On Thursday, the House voted to repeal the 2002 authorization for the use of military force (AUMF) that was used for the 2003 invasion of Iraq. The bill passed in a vote of 268 to 161, with 49 Republicans voting in favor of the repeal and only one Democrat voting against it.
The effort was led by Rep. Barbara Lee (D-CA). “Repeal can prevent our country from entering another protected protracted engagement under this outdated authority,” Lee said on Thursday. “We can’t afford to leave this in place indefinitely. For two decades, it has been in place. This is our opportunity to restore our constitutional role.”
Previous efforts to repeal the 2002 AUMF passed through the House but failed in the Senate. On Wednesday, Senate Majority Leader Chuck Schumer (D-NY) expressed support for repealing the 2002 AUMF and vowed to bring a vote on it to the floor of the Senate this year, a sign that the legislation has a good chance of making it to President Biden’s desk.
On Monday, the White House said it supports repealing the war authorization since it will have little impact on current US military operations. “The administration supports the repeal of the 2002 AUMF, as the United States has no ongoing military activities that rely solely on the 2002 AUMF as a domestic legal basis, and repeal of the 2002 AUMF would likely have minimal impact on current military operations,” the White House said in a statement.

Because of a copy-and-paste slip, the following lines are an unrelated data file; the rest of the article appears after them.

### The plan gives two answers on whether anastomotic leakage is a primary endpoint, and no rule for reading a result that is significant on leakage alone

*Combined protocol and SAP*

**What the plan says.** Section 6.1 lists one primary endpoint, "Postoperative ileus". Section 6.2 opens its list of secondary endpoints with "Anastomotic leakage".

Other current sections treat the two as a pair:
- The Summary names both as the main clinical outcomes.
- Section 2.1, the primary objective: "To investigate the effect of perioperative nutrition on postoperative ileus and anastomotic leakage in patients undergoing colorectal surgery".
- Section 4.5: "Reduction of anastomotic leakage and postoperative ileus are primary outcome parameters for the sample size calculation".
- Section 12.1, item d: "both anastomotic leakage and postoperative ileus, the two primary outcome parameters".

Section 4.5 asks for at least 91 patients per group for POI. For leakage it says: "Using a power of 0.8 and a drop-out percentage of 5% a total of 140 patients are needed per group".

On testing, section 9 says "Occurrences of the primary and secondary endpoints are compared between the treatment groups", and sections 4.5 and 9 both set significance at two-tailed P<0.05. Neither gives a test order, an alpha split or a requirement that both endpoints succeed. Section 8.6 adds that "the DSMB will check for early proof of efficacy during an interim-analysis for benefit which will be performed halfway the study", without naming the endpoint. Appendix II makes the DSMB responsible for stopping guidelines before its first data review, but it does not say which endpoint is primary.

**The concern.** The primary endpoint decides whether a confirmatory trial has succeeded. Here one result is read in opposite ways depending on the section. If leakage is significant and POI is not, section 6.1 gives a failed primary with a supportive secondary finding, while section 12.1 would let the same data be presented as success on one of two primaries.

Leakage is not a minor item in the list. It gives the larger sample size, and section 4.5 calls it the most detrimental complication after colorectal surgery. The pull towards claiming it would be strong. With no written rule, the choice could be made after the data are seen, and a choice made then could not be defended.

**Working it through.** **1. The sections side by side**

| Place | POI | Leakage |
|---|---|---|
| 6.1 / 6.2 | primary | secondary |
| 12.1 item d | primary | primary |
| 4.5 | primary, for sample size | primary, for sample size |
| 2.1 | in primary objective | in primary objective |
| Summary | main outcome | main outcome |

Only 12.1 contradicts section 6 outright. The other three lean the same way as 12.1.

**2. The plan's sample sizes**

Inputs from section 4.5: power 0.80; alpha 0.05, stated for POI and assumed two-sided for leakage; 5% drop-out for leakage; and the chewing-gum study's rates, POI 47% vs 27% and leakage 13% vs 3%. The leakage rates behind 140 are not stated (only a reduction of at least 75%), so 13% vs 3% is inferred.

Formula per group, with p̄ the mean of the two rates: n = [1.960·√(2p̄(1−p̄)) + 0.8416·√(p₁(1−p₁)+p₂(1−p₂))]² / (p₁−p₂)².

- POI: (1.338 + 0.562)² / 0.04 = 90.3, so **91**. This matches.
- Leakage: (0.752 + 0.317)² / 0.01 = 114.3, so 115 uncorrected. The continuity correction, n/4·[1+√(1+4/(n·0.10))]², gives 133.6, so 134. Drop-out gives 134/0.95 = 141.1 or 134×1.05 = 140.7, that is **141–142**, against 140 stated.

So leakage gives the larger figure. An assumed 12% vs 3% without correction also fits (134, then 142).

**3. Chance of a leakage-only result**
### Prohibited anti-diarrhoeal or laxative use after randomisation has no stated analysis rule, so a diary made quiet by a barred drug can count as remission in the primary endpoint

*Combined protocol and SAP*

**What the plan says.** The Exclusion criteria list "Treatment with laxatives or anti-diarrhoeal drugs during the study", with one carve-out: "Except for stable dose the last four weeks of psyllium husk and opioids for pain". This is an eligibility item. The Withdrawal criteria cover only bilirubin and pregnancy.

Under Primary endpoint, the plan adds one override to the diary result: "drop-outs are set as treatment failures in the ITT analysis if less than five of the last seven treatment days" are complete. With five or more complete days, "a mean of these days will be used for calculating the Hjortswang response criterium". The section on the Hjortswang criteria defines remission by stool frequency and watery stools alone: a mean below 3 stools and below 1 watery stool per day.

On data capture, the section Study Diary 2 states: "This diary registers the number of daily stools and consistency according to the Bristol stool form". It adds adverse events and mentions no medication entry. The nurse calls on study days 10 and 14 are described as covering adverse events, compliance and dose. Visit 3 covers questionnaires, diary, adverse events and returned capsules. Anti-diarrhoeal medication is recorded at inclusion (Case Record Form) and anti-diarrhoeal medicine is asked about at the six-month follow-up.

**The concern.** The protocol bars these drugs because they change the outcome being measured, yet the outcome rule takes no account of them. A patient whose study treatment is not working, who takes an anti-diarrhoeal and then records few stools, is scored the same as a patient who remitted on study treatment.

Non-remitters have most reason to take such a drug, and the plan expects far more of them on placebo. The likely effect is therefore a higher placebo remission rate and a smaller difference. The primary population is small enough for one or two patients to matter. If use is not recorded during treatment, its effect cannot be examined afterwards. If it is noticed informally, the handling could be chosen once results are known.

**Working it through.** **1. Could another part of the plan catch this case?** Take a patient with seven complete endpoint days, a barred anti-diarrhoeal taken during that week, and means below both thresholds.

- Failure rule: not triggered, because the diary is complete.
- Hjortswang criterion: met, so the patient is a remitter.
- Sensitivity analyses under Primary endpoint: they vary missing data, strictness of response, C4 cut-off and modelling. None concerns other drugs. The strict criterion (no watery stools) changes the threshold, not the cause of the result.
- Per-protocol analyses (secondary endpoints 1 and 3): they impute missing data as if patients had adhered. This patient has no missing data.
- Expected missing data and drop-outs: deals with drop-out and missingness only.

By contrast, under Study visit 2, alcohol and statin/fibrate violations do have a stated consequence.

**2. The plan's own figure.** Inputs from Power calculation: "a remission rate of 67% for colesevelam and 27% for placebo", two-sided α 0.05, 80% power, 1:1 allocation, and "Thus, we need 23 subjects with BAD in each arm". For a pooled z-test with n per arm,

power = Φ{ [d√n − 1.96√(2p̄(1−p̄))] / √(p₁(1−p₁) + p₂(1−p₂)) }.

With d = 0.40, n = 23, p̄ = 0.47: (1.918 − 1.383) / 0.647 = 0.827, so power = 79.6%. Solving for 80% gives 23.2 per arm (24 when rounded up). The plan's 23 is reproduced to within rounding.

The 2002 AUMF was last cited by the Trump administration to justify the assassination of Iranian Gen. Qasem Soleimani, who was killed by a US drone strike in Baghdad in January 2020.
There was a renewed push in Congress to rein in the president’s war powers after Biden bombed Syria back in February. As the White House statement said, repealing the 2002 AUMF will not change much. The 2001 AUMF that was passed in the wake of the September 11th attacks is the one that is used to authorize current US wars in the Middle East.